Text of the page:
That’s the question I debate with David Kris and Nick Weaver as we explore the ways in which governments are using location data to fight the spread of COVID-19. Phone location data is being used to enforce quarantines and to track contacts with infected people. It’s useful for both, but Nick thinks the second application may not really be ready for a year – too late for this outbreak.
Our interview subject is Jason Healey, who has a long history with Cyber Command and a deep recent oeuvre of academic commentary on cyber conflict. Jay explains Cyber Command’s doctrine of “persistent engagement” and “defending forward” in words that I finally understand. It makes sense in terms of Cyber Command’s aspirations as well as the limitations it labored under in the Obama Administration, but I end up wondering whether it’s going to be different from “deterrence through having the best offense.” Nothing wrong with that, in my view – as long as you have the best offense by a long shot, something that is by no means proven.
We return to the news to discover the whole idea of national security sunsets looking dumber than it did when it first saw the light of day (which is saying something). Several important FISA authorities have fallen to the floor, Matthew Heiman reports. Thanks to Sens. Rand Paul and Mike Lee, I might add (Nick blames President Trump, who certainly stepped in at a bad time). Both the House and the Senate passed measures to keep FISA authorities alive, but the measures were completely different and out of sync. Maybe the House will fix that this week, but only for a couple months. Because of course we’ll be rested and ready in the middle of a contagion and a presidential campaign for a debate over Sen. Paul’s proposal to make it harder to wiretap and prosecute Americans who spy for foreign governments.
Maybe some aiming should have come before naming and shaming? The US has dropped the Mueller team’s charges against a sponsor of Russian electoral interference, Matthew tells us. We explore the arguments from those who support the validity of the Report and those who challenge the legitimacy of the investigation. You don’t have to believe either to believe that the Mueller team should have thought a little more about how it would try the case and a little less about how convenient it was to be able to tell the IRA story in an indictment.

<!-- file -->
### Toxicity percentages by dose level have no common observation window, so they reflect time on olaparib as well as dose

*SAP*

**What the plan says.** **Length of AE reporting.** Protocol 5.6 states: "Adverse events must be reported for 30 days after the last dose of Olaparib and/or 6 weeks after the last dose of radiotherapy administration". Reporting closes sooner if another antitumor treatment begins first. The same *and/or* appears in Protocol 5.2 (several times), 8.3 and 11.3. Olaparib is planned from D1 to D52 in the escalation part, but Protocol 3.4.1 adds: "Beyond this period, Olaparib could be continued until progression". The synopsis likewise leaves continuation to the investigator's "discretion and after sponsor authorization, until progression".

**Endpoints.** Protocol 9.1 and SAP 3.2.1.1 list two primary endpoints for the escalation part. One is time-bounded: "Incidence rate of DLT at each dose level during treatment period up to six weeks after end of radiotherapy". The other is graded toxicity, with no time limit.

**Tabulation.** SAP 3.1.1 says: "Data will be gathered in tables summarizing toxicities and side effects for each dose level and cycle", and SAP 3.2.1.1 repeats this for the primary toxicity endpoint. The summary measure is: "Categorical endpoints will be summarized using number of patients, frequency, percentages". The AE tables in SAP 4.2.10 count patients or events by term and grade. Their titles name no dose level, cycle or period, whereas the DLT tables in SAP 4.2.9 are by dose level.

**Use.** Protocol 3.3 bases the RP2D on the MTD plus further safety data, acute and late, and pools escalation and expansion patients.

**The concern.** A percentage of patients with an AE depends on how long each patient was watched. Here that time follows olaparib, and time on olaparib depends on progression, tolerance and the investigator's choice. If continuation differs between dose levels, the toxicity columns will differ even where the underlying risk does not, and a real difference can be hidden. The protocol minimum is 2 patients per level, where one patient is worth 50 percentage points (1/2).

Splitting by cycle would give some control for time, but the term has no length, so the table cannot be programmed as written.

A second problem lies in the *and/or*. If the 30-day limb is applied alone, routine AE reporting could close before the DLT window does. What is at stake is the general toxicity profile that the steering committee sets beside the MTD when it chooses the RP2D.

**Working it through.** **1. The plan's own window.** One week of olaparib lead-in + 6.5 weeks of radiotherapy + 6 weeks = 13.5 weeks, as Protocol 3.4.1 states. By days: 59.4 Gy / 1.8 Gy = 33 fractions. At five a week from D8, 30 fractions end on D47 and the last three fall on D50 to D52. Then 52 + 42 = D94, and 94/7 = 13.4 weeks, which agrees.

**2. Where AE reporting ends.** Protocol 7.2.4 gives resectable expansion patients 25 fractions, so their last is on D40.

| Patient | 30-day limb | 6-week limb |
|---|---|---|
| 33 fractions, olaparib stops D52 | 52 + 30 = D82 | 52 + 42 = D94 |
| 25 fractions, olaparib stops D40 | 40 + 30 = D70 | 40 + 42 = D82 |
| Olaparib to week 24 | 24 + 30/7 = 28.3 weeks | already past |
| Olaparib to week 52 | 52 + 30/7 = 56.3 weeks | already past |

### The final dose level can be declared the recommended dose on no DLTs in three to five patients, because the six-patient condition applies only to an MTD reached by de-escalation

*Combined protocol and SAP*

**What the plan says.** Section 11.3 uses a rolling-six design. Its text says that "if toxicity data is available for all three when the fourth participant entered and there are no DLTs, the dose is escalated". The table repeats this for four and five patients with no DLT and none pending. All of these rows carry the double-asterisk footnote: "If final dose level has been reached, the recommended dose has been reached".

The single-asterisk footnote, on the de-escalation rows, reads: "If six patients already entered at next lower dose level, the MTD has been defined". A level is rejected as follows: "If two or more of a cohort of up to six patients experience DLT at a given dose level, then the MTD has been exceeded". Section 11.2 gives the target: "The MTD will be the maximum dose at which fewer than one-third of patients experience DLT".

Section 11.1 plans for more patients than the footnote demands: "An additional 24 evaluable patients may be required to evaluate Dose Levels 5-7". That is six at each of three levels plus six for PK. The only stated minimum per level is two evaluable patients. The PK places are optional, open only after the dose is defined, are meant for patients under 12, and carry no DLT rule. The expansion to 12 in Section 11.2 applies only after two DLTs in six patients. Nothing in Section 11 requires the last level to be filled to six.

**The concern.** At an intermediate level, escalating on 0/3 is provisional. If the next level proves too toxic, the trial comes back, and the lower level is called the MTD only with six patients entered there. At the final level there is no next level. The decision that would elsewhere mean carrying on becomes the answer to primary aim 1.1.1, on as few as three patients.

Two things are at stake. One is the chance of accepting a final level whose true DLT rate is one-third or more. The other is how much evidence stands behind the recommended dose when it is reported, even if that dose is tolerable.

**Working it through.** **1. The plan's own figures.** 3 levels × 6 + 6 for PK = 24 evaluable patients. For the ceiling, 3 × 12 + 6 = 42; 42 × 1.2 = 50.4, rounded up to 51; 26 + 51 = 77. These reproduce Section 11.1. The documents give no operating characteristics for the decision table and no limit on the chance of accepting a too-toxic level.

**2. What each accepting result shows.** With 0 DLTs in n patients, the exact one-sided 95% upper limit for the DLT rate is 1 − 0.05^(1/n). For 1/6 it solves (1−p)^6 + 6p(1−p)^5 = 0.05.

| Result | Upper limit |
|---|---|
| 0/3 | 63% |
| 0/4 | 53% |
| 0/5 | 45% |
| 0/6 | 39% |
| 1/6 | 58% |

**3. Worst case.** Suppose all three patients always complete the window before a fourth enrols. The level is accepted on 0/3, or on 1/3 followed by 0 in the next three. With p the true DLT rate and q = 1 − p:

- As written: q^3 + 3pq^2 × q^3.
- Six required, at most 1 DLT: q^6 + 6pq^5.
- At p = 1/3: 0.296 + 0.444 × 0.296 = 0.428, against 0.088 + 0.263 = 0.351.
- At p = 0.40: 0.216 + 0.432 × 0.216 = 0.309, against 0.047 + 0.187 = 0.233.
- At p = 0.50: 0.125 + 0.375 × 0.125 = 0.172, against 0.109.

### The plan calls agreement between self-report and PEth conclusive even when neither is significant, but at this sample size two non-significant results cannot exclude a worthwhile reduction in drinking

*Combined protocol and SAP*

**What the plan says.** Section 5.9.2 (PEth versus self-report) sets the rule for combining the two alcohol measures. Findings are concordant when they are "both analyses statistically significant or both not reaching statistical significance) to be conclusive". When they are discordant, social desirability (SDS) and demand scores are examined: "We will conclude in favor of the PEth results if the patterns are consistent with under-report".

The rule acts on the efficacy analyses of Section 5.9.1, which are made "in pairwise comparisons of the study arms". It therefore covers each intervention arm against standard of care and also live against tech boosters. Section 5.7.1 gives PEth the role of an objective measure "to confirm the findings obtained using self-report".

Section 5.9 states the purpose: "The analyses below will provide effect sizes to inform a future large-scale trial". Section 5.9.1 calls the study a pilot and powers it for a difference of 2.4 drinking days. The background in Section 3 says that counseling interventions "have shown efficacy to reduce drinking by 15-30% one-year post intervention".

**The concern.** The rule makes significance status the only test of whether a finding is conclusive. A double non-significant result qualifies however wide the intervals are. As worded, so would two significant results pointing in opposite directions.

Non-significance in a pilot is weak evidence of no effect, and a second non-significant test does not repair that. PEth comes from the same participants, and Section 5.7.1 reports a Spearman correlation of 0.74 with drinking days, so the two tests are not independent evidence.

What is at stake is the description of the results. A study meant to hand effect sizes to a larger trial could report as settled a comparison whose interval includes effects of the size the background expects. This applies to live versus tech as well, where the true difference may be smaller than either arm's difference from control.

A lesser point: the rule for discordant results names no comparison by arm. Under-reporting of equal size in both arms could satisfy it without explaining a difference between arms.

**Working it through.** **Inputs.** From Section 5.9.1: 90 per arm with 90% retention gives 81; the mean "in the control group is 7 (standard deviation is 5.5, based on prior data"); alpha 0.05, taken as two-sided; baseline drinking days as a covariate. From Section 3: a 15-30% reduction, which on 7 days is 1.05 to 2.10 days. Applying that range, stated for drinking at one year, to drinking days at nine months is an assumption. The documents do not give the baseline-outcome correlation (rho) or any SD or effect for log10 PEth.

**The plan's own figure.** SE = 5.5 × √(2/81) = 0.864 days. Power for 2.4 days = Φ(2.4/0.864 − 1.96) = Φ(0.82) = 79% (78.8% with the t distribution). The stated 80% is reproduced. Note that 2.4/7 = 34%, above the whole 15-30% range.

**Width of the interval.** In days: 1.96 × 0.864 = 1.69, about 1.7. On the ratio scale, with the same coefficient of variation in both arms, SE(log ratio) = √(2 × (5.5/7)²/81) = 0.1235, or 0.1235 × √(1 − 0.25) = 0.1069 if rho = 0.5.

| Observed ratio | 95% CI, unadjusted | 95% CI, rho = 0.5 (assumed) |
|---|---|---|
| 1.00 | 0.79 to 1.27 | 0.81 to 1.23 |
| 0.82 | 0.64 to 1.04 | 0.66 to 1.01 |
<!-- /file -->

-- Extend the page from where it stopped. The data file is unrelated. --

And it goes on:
There’s another major leak about government skullduggery in cyberspace, David tells us, and WikiLeaks is, uh, nowhere to be seen. That’s because the skulldugging government in question is Vladimir Putin’s, and WikiLeaks is looking more and more like it is in cahoots with Putin. So it falls to a group called Digital Revolution to publish internal FSB documents showing Russia’s determination to acquire a huge DDOS network, maybe enough to take whole nations offline.
Alan Cohn makes a guest appearance to discuss the role that DHS’s CISA is playing in the COVID-19 crisis. And it has nothing to do with cybersecurity. Instead, CISA is ensuring the security of critical infrastructure around the country by identifying facilities that need to keep operating, notwithstanding state lockdown orders. We talk about the federalism crisis that could come from the proliferation of critical infrastructure designations, but neither of us expects it soon.
Here’s a surprise: Russia is deploying coronavirus disinformation, claiming that it is a US bioweapon. Uncharacteristically, I find myself praising the European Union for flagging the campaign.
Nick talks about the ambiguity of the cyberattack on Norsk Hydro, and I raise the risk that companies may stop releasing attribution information pointing to nation states because doing so may undercut their insurance claims.
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The views expressed in this podcast are those of the speakers and do not reflect the opinions of the firm.